pioneersWhat areas should you be excellent in? Are there some areas where you can be lazy and some other areas where you ought to give your all? No. Excellence should not be limited to specific tasks. Whatever you do, do it all for the glory of God. If God calls you to be a teacher, you teach to the glory of God with everything you have in you. If God calls you to become an accountant, you do accounting to the glory of God with everything you have in you. If God calls you to dig ditches, you dig ditches to the glory of God with everything you have in you. You’re not just serving yourself or serving those around you. You work for the Lord. In college, I worked on the janitorial staff. I was a janitor for my college, but I was a janitor first for Jesus Christ. I scrubbed toilets, mopped the floors, wiped windows, and cleaned classrooms well because the Lord paid my paychecks. Whatever you put your hands to, do it well. Do it with excellence.

How can you grow in excellence? At this point, I just want to be practical in offering ways you can grow in spiritual and academic excellence.

  1. Trust in the Lord. The only person who can showcase God’s excellence to the world is someone who knows God through Christ. The Bible says that all the treasures of wisdom and knowledge are hidden in Christ.
  2. Pray, pray again, and then pray some more. You are hard-wired as an American to think that you don’t need anyone’s help and you are weak if you call on the strength, resources, and wisdom of others. Bologna! Last time I checked, no one walked out the womb perfect. You need God’s help to become better.
  3. Think, for the love of God, think. Everyone thinks but not everyone thinks well. You should give yourself over to learning how to think logically, systematically, and deeply about life’s deepest and most important topics. Use your noodle!
  4. Surround yourself with people who encourage you to be the best you you can be. Jim Rohn says it like this, “You are the average of the five people you hang around.” The Apostle Paul says it like this, “Bad company corrupts good character.” Surround yourself with people who press you forward. Don’t surround yourself with people who don’t care whether or not you grow and flourish. If your friends don’t care about you becoming better, get better friends. Become a better friend.
  5. Do not be satisfied with the status quo or mediocrity. Everything you do is a gift to someone else. You would not give a broken or damaged gift to someone for their birthday. Why then do we do it with our time? Why do we offer to others half-hearted broken and damaged efforts and actions?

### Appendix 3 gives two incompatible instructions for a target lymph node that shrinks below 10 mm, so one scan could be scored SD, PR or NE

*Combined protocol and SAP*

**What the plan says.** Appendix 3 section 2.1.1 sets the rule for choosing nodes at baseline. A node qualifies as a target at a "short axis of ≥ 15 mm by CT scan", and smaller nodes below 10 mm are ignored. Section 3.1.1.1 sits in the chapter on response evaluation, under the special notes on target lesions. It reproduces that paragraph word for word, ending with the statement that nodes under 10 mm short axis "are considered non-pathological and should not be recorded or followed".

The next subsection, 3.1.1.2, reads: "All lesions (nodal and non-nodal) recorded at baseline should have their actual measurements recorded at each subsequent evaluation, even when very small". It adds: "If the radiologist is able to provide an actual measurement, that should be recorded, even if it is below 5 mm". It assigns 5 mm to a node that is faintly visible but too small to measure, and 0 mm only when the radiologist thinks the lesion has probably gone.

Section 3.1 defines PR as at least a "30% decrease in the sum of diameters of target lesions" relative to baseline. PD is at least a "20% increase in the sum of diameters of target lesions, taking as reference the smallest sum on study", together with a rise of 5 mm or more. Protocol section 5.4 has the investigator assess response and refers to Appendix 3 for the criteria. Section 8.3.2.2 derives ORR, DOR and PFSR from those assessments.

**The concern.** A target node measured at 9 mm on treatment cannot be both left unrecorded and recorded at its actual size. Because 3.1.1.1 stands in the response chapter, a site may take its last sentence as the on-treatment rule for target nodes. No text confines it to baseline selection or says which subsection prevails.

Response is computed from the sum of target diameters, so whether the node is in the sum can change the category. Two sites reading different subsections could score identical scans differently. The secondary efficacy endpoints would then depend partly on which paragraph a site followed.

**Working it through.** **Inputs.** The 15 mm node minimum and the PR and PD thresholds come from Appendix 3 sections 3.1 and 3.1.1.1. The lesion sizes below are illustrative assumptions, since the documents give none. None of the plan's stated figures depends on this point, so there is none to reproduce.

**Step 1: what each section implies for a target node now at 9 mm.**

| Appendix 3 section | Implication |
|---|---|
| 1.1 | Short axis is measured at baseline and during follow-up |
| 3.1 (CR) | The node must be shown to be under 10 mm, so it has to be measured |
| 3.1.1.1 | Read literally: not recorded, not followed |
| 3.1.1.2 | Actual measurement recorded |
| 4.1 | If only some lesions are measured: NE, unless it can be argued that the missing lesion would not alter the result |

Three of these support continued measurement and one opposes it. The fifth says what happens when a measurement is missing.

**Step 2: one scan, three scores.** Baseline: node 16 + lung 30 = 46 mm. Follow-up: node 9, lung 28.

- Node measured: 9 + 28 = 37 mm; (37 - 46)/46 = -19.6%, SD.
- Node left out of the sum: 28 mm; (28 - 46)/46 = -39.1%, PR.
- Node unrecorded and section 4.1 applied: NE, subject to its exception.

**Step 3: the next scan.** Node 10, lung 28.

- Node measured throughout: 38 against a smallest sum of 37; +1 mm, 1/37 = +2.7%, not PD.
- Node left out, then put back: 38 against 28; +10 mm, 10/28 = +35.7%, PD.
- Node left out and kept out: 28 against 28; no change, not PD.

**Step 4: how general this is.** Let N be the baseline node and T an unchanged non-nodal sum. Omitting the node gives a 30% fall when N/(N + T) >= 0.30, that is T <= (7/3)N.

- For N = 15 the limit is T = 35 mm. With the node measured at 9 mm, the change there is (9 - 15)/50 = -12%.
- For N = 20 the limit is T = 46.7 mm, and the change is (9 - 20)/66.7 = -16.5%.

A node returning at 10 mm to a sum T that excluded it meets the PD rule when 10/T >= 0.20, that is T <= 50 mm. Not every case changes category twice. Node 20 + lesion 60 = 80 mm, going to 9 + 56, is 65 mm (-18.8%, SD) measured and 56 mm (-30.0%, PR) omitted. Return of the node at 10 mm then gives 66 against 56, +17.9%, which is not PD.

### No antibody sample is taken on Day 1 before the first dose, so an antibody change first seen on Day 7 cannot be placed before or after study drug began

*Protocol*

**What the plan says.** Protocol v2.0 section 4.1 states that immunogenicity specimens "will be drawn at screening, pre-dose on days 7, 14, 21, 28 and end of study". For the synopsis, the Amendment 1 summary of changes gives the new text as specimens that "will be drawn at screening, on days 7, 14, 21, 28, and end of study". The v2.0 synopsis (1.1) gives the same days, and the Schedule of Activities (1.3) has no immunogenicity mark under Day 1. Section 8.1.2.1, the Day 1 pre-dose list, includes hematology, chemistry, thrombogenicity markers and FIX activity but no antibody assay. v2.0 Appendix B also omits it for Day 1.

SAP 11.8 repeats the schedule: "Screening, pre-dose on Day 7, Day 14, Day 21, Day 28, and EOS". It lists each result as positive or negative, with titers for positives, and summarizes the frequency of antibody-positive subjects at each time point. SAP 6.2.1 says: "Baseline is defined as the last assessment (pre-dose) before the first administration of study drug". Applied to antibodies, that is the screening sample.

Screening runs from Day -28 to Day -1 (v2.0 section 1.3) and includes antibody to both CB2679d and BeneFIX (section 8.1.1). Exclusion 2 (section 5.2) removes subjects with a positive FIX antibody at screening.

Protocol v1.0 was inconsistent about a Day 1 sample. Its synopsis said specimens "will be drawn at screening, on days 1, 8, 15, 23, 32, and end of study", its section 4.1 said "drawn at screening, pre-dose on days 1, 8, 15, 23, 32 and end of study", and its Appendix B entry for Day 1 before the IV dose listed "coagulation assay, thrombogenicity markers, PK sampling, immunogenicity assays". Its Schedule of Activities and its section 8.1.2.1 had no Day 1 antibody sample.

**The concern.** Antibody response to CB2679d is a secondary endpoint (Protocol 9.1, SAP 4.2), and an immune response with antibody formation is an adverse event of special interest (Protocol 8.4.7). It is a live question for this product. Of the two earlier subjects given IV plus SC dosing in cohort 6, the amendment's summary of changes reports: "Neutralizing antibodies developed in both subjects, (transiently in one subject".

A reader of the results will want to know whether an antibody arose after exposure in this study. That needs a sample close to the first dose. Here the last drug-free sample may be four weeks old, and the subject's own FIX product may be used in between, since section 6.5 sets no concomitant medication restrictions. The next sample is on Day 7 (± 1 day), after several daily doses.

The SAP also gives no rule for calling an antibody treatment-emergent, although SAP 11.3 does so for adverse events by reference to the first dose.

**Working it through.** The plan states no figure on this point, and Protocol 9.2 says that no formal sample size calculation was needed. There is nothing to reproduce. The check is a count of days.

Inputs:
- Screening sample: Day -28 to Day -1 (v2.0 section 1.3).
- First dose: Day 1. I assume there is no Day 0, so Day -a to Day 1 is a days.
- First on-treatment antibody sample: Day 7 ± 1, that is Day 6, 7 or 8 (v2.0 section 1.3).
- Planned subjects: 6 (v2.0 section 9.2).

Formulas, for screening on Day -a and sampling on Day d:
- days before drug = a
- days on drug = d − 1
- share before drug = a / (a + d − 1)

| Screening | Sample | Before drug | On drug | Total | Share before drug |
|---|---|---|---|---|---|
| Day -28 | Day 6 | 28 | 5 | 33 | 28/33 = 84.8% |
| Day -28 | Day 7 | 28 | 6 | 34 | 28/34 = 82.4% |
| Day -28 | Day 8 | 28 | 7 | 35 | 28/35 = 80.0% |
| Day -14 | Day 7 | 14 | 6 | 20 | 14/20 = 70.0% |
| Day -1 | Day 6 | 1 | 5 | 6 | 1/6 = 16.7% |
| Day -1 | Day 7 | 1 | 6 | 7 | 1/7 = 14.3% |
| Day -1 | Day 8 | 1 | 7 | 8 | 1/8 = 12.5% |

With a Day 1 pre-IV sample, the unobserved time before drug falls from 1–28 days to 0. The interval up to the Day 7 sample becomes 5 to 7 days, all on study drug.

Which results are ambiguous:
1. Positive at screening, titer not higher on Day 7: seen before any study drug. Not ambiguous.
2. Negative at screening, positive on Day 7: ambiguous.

6. Learn and develop good time management practices. Ephesians 5:15-16 says. “15 Look carefully then how you walk, not as unwise but as wise, 16 making the best use of the time, because the days are evil.” We don’t want to waste time piddling our thumbs while sitting on the front porch of eternity. Create a log where you tag every hour of the day. You will quickly see how much time you waste.
  7. Listen to other people who know more than you and who have more wisdom than you do. Knowledge is having facts. Wisdom is being able to apply those facts well in God’s world. It is pleasing the Lord in all situations and walking in honor before all men. You get this from listening to God who has the most wisdom and also listening to others who have gone before you.
  8. Find a mentor and become a disciple. Jesus wanted to change the world. How did he do it? By raising up and pouring into other people. Find someone to hitch your wagon to who will lead you well. Find someone worth their salt and allow them to speak into your life.
  9. Take every season of life seriously. I’m not saying don’t enjoy life. I just agree with C.S. Lewis who said, “There’s a joy that makes you serious.” Leisure, fun, and down time are great but you got work to do. They aren’t supposed to take up most of your week. Get to work. Put your shoulder to the plow and labor. Work like it depended all on you and pray like it depended all on him.
  10. Watch your social media use. Social media is a great tool but it is becoming a hindrance. People use to become famous by creating and inventing things. Now people become famous by creating and recreating themselves. Never before has a generation so diligently recorded themselves accomplishing so little.
  11. Make your priorities a priority. Not everything is worth your time and effort. While people are limitless in value, worth, and dignity, not every task or calling is worth everything you got. Learn to determine what is best and not just what is good. The greatest enemy of doing what is best is settling for what is only good. Think and work through your priorities often. Get your life together.
  12. Ignore your feelings and get to work. Our emotions should be gauges and not guides. If you wait around to feel like working hard before you actually work hard, it will never come. It is easier to act your way into a feeling than to feel your way into an action. Do. Act. Work. And the feelings will come later down the road.

Ladies and gentlemen, students and faculty, let’s give ourselves over to possessing and showcasing excellence in every area of our lives. God forbid, we waste our lives succeeding in things that don’t matter and failing miserably in things of eternal significance.